Demonstrating its wealth of customer data via a collaboration with Holition, in 2014 Lyst created a projection that visualised the vast amount of data Lyst receives daily, in real-time.
As per the video, it documented around 250,000 items of clothing and accessories on the screen at any one time. Prices were shown, as were brands, combined designed to enable the viewer to understand and spot popular trends.
“However, without physical product to assist in storytelling, we must be extremely creative and resourceful in building our brand identity." says Dayton. Lyst addressed that during New York Fashion Week, by partnering with Uber to deliver hundreds of gift bags filled with partnering brand items in four neighborhoods across the city.
Another key challenge affecting the luxury industry is keeping up with millennials’ values and aspirations. Uber and Airbnb have clearly succeeded in doing so, by making sharing and renting stylish. Luxury Society contributor Katie Baron mentioned, quoting Havas Worldwide, that “58% of global, early adopter ‘prosumers’ would now prefer to borrow or rent products than own them”
Rent the Runway was able to capitalize on this trend and become the fashion pioneer of the sharing economy. Launched in 2009 by two Harvard MBA graduates, the company started renting designer dresses for a fraction of their retail price. They provided young women who did not want to wear the same dress twice, exactly what they needed.
With social media dominating the fashion industry, trends are constantly changing and shoppers keep wanting more. To respond to this increasing demand, Rent the Runway recently launched their “Unlimited” subscription-based service, allowing customers to rent three items at once (accessories and ready-to-wear included) for $139/month. Co-founder Jennifer Hyman claims that selections average a retail value of $1,500, showing that young women may want to experiment luxury items before purchasing them.
Millennials take pride in participating in the sharing economy. “This closet on rotation,” as Hyman likes to call it, is more important to them than ownership. As Marcie Merriman, executive director of growth strategy and retail innovation at Ernst & Young, explained in a recent BoF article, “they’re buying experiences and the product they get through it is kind of a bonus.”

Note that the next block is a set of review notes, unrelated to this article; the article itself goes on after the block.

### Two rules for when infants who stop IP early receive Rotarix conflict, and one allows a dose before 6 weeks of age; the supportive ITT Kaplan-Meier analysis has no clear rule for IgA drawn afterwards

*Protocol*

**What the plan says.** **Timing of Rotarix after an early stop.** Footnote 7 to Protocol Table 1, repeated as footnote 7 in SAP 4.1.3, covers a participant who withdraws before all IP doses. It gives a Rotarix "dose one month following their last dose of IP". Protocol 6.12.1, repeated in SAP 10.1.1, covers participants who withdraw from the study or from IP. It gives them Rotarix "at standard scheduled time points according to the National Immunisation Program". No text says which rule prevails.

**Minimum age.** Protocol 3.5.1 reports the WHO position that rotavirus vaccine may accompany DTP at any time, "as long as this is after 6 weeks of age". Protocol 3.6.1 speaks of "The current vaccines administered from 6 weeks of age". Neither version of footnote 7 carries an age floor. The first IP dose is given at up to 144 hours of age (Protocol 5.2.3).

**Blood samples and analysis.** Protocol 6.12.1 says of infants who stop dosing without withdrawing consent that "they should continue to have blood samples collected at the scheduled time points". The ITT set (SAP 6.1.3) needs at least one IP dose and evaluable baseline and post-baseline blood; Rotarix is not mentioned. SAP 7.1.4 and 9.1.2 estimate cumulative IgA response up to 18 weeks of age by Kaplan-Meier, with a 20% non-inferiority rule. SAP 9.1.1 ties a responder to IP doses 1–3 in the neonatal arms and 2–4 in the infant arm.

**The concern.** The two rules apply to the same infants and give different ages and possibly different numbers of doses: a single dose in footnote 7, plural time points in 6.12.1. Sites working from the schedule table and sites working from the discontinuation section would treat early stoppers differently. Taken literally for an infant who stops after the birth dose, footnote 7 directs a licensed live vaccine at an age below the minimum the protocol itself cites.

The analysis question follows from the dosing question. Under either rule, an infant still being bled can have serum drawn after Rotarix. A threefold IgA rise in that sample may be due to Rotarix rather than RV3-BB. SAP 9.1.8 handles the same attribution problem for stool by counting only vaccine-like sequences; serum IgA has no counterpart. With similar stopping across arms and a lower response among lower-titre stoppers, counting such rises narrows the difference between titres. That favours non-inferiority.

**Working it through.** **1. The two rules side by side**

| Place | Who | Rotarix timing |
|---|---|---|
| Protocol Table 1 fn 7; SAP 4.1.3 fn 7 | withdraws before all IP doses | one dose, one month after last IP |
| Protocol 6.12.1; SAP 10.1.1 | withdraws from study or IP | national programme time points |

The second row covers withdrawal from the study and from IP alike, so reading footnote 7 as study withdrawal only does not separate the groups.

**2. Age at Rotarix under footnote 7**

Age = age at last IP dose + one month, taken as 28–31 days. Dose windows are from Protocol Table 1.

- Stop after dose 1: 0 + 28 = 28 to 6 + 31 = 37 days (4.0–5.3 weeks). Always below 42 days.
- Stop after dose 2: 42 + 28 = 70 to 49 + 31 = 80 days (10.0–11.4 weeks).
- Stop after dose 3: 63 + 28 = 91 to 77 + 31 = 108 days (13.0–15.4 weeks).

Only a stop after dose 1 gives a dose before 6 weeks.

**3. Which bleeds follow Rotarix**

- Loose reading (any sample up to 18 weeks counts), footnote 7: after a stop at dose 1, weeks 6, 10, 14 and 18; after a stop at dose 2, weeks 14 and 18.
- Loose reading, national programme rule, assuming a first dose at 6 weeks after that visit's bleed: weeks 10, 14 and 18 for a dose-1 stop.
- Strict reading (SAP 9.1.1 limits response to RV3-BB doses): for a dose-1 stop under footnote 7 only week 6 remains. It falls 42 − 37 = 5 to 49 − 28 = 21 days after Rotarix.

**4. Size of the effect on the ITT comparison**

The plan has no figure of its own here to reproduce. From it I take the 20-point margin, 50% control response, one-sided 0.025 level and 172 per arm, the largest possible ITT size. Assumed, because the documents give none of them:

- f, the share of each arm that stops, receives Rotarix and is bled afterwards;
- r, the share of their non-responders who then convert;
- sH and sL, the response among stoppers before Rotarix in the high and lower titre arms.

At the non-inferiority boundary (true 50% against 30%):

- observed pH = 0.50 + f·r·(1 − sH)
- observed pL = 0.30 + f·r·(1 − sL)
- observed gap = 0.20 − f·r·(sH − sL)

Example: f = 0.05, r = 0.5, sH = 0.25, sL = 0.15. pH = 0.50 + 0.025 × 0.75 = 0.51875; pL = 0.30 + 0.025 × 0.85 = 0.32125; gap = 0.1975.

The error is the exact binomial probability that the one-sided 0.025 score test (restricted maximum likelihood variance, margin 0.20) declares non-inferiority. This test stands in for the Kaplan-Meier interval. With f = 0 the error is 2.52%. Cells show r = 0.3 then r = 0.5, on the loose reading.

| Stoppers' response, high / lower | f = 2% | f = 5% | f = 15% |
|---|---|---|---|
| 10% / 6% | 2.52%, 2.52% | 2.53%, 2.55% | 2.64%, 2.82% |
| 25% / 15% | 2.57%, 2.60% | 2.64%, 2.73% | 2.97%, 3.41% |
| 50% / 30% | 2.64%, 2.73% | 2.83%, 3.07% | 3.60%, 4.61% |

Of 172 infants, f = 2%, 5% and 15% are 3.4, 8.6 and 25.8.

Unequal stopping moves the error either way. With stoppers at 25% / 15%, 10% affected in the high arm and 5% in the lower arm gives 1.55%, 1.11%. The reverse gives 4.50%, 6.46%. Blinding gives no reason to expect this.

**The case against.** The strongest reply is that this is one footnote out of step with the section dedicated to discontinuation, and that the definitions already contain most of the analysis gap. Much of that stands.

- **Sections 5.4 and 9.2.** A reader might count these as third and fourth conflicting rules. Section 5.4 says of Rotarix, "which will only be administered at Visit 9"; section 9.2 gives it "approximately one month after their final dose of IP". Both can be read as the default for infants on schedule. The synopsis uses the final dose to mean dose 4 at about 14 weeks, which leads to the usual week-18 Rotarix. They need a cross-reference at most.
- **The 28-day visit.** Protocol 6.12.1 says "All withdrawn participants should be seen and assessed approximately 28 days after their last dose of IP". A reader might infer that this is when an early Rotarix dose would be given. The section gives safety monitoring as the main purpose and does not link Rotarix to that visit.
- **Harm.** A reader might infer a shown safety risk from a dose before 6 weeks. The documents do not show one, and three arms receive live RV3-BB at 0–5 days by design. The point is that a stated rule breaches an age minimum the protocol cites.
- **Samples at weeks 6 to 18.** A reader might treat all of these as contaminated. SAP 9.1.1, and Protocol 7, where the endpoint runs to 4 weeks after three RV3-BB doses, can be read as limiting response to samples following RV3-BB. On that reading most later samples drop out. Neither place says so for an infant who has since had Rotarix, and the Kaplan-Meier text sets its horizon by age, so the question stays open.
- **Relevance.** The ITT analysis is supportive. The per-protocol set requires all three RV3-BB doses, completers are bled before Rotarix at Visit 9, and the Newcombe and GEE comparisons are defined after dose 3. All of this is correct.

Just like Gemmyo, Rent the Runway has also decided to open a brick and mortar space several years after launching their company and now counts four stores in the United States. Similarly to Gemmyo, the primary purpose of their stores is not to sell directly but to help customers get a styling session and discover what brands fit them well to ensure their online orders will fit them as expected.
These three luxury players have successfully used technology in their structure and operations and hired talent with the appropriate knowledge. Gemmyo has used 3D printing in their operations, to lower costs associated with manufacturing and inventory, while Lyst recruits data scientists to better understand their consumer and offer them a personalised and effortless shopping experience.
“ These three luxury players have successfully used technology in their structure ”
Finally, the whole structure of Rent the Runway responds to a new way of consuming luxury goods by renting rather than owning. Although technology has changed and improved the way retailers conduct business, more traditional solutions are still explored but with slightly different objectives in mind.
While sales are mostly handled online, technology driven start-ups still seek to break out of the digital space to tell their story, may it be through special gifting promotions or by building brick and mortar showrooms to interact with their consumers and increase their exposure.
Additional editing by Daniela Aroche, Editorial Director of Luxury Society